Watch out Rihanna, Catherine Bennett wants your crown. A new pop star, created entirely from the imagination of a 9 year-old girl, has arrived to challenge the overt sexualisation of the bikini-clad singers who dominate the charts.
Bennett is a bright, slightly clumsy, bike-riding, museum worker who has made time in her busy working life to write her own pop songs and star in her own music videos.
But her every move is directed by Taylor Houchen, from St Ives, near Cambridge, who instead of being presented with a new pop idol manufactured by a Simon Cowell television show, decided to create her own.
Nine year-old Taylor sought to create a credible, likeable superstar as an alternative to the sexualised and commercialised music programming so often targeted at tweens.
However Bennett also had to be a fun personality, who could attract millions of social media followers, or “C-Beasties”, as Taylor has dubbed them.
Collaborating with leading pop producers and a styling team that worked for Girls Aloud , Bennett has been brought to life in the form of Bryony Kimmings, a performance artist who happens to be Taylor’s aunt.
The Arts Council has given financial backing to the project which aims to produce a new kind of positive role model.
Working to Taylor’s brief, Bennett sings catchy electro-pop songs which avoid sex, love and money. Instead she sings about polar bears, friendships and in “Apathy”, the first video posted on YouTube, she urges young people to get involved in social issues.
As her “manager”, Taylor has decreed that Catherine can only be regarded as a success if she achieves one million YouTube hits, builds a Facebook and Twitter army, makes three celebrity friends and appears on the Ellen DeGeneres Show.
“I wanted Catherine to make children believe that anything is possible and that music can be about having fun,” Taylor said. “I am so excited when I get to see CB now as she has come to life. This project is fun and it makes me happy.”
Kimmings has debuted Bennett on the live stage and is taking the character on a tour of schools, where she asks the pupils what kind of pop star they would like to see. Taylor introduced Bennett on stage during a session on “activism” at Yoko Ono’s Meltdown South Bank festival.
Kimmings, who has previously performed shows at the Soho Theatre about her experiences with alcohol and sex, said: “I was watching music videos with my niece and a lot of those depicted girls in clubs like Rihanna, with lyrics far too racy for young kids.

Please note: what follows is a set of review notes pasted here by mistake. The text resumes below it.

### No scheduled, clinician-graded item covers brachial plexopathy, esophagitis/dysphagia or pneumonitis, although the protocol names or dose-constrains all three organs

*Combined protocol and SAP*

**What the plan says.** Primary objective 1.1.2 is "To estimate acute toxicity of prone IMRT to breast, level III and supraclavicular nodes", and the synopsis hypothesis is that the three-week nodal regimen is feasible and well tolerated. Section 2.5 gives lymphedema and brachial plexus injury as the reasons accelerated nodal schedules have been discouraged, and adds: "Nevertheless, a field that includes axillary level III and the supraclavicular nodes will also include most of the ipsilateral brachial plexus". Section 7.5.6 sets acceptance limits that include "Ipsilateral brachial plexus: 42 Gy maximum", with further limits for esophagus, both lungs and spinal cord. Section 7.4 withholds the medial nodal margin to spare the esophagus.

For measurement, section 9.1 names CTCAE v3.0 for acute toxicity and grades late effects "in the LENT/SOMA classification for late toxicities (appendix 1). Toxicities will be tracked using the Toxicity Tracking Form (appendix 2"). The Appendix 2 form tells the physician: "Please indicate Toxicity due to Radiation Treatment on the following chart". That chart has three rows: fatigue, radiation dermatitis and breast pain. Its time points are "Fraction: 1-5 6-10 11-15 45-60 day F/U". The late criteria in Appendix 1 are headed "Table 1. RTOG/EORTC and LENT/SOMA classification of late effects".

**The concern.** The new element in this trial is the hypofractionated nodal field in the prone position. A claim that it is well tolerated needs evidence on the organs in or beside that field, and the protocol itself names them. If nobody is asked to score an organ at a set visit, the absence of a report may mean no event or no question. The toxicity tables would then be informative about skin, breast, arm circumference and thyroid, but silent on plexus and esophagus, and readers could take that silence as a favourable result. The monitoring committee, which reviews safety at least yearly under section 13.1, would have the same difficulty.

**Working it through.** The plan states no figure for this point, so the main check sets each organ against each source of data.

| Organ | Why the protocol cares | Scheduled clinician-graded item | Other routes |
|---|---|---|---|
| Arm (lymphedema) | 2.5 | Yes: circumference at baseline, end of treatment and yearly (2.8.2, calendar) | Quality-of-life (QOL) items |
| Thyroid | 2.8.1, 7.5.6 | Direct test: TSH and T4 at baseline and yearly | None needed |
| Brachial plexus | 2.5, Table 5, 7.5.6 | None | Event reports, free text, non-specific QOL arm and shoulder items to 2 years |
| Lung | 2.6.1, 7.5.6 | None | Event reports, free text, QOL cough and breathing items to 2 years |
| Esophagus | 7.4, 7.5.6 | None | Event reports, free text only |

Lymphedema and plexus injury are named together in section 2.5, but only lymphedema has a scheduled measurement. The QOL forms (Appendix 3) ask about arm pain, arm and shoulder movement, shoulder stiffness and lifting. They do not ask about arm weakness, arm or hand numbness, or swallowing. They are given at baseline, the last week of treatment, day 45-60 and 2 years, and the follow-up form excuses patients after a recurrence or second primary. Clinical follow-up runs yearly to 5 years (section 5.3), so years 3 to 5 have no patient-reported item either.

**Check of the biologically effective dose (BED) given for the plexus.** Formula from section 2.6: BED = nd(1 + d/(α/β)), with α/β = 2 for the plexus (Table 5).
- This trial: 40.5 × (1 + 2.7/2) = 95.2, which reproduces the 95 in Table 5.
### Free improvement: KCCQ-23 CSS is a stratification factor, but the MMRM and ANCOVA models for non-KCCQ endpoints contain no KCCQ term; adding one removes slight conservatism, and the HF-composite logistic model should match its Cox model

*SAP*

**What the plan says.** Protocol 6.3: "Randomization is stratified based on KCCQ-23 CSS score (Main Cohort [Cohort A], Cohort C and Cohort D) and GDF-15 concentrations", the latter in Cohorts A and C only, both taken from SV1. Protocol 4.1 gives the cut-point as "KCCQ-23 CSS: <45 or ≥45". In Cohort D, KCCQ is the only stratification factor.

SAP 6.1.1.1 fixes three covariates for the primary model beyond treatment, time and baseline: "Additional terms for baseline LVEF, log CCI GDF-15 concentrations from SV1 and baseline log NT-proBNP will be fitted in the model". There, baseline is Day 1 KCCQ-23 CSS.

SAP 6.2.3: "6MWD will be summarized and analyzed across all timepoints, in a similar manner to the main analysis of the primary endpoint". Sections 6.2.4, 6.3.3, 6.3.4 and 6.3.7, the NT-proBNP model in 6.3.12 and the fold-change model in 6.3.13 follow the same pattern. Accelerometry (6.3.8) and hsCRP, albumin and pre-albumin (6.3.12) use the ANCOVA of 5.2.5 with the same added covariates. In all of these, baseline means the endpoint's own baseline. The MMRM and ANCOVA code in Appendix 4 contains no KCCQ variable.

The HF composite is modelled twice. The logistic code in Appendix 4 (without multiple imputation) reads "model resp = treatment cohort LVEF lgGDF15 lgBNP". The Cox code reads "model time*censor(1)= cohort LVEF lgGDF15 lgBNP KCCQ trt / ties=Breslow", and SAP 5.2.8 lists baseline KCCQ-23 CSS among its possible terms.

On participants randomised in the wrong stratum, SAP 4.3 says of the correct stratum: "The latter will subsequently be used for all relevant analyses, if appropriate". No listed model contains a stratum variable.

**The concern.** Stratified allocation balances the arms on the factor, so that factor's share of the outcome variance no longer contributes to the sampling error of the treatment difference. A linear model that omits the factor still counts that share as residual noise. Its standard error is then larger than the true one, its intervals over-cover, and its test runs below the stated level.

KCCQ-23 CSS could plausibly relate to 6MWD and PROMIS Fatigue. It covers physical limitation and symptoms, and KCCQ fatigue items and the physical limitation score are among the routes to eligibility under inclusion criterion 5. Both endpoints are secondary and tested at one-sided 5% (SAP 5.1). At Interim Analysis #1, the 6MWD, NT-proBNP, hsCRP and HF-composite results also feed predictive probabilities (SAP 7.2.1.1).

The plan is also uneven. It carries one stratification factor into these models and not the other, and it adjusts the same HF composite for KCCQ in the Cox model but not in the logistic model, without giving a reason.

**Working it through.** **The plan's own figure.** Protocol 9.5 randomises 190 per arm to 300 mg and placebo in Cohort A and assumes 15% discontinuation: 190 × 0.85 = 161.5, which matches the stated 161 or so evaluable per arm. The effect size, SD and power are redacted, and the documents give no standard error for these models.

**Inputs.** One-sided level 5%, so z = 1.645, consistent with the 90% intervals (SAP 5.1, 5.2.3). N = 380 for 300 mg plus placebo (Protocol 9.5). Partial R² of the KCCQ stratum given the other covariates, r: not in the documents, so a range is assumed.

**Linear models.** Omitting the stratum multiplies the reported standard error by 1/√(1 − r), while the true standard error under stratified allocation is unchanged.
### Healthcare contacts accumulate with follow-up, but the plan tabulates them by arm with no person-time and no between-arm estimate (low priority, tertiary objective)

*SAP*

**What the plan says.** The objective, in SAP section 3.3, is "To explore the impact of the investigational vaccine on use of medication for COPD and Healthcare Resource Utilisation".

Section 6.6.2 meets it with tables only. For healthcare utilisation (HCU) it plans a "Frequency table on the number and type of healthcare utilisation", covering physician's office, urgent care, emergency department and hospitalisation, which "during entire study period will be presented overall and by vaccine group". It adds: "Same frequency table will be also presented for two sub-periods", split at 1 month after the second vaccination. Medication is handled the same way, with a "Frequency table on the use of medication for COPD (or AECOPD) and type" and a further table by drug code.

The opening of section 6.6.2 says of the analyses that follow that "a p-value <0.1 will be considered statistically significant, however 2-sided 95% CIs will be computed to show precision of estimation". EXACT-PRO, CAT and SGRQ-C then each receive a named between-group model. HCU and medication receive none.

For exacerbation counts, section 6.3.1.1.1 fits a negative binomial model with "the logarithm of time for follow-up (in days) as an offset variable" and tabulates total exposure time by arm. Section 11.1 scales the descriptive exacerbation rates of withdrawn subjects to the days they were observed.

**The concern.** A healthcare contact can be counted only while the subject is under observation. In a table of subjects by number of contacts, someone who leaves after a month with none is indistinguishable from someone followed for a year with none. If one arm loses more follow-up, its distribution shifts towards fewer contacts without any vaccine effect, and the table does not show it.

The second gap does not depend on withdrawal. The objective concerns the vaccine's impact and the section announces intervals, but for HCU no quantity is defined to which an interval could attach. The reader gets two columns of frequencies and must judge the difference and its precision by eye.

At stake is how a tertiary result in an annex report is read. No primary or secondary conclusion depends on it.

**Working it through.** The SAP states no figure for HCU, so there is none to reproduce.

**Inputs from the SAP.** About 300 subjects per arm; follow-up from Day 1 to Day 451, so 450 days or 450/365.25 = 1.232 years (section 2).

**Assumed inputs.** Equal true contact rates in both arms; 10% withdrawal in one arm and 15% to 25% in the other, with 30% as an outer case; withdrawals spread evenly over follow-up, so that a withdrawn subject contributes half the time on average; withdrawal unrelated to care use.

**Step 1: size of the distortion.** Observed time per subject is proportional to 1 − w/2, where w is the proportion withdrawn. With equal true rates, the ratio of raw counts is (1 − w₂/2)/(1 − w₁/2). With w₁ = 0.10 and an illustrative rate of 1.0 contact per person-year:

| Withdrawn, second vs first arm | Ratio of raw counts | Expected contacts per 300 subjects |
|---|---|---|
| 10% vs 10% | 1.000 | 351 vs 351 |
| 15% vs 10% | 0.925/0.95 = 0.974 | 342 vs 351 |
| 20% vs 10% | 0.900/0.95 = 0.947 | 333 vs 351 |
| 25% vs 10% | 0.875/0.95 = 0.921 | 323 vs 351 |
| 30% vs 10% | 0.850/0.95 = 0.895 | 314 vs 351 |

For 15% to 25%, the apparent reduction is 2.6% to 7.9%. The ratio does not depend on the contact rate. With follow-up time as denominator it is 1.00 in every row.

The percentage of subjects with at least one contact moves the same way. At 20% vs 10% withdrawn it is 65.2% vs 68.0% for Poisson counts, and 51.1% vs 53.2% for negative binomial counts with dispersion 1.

“I asked Taylor ‘what would be a cool way to make an alternative pop star role model?’ Taylor created everything. What should she sound like, what would she sing about, what should she do for a living, what should she wear.”
Taylor’s pop team worked to a brief of “songs sung by Lily Allen, written by the B-52s and produced by Gorillaz.”
Kimmings added: “We don’t want to force a political agenda down people’s throats. Catherine doesn’t wear a bikini in the video, not because it’s wrong to wear one but to put a message out that there is an alternative. “
Taylor’s tastes may be a little more refined than most girls her age – Nick Cave and the Bad Seeds has replaced Katy Perry as her new favourite artist – but she hopes that Bennett will connect with a mass audience. Profits from download sales will go to charity and Bennett is telling fans ‘Don’t buy a T-shirt, make your own’.
“Taylor wants one million plays,” said Kimmings. “And she really wants a copycat pop star to emerge. I can’t be Catherine Bennett forever.”
On her website, Bennett asks fans to sign up to a campaign urging Lego to create more toy sets “depicting women doing ACTUAL jobs… the ones they do in real life. Toy companies often think they should busy themselves with making all girls want to be princesses!”
Bennett has won the backing of Julian Huppert, the Cambridge MP. “This is an excellent project designed to change the way young children look at the world and hopefully help them to put celebrity culture into context,” the Liberal Democrat said. “Our children should be allowed to enjoy their childhood, building their self-esteem and retaining their innocence free from the constant bombardment of commercialism.”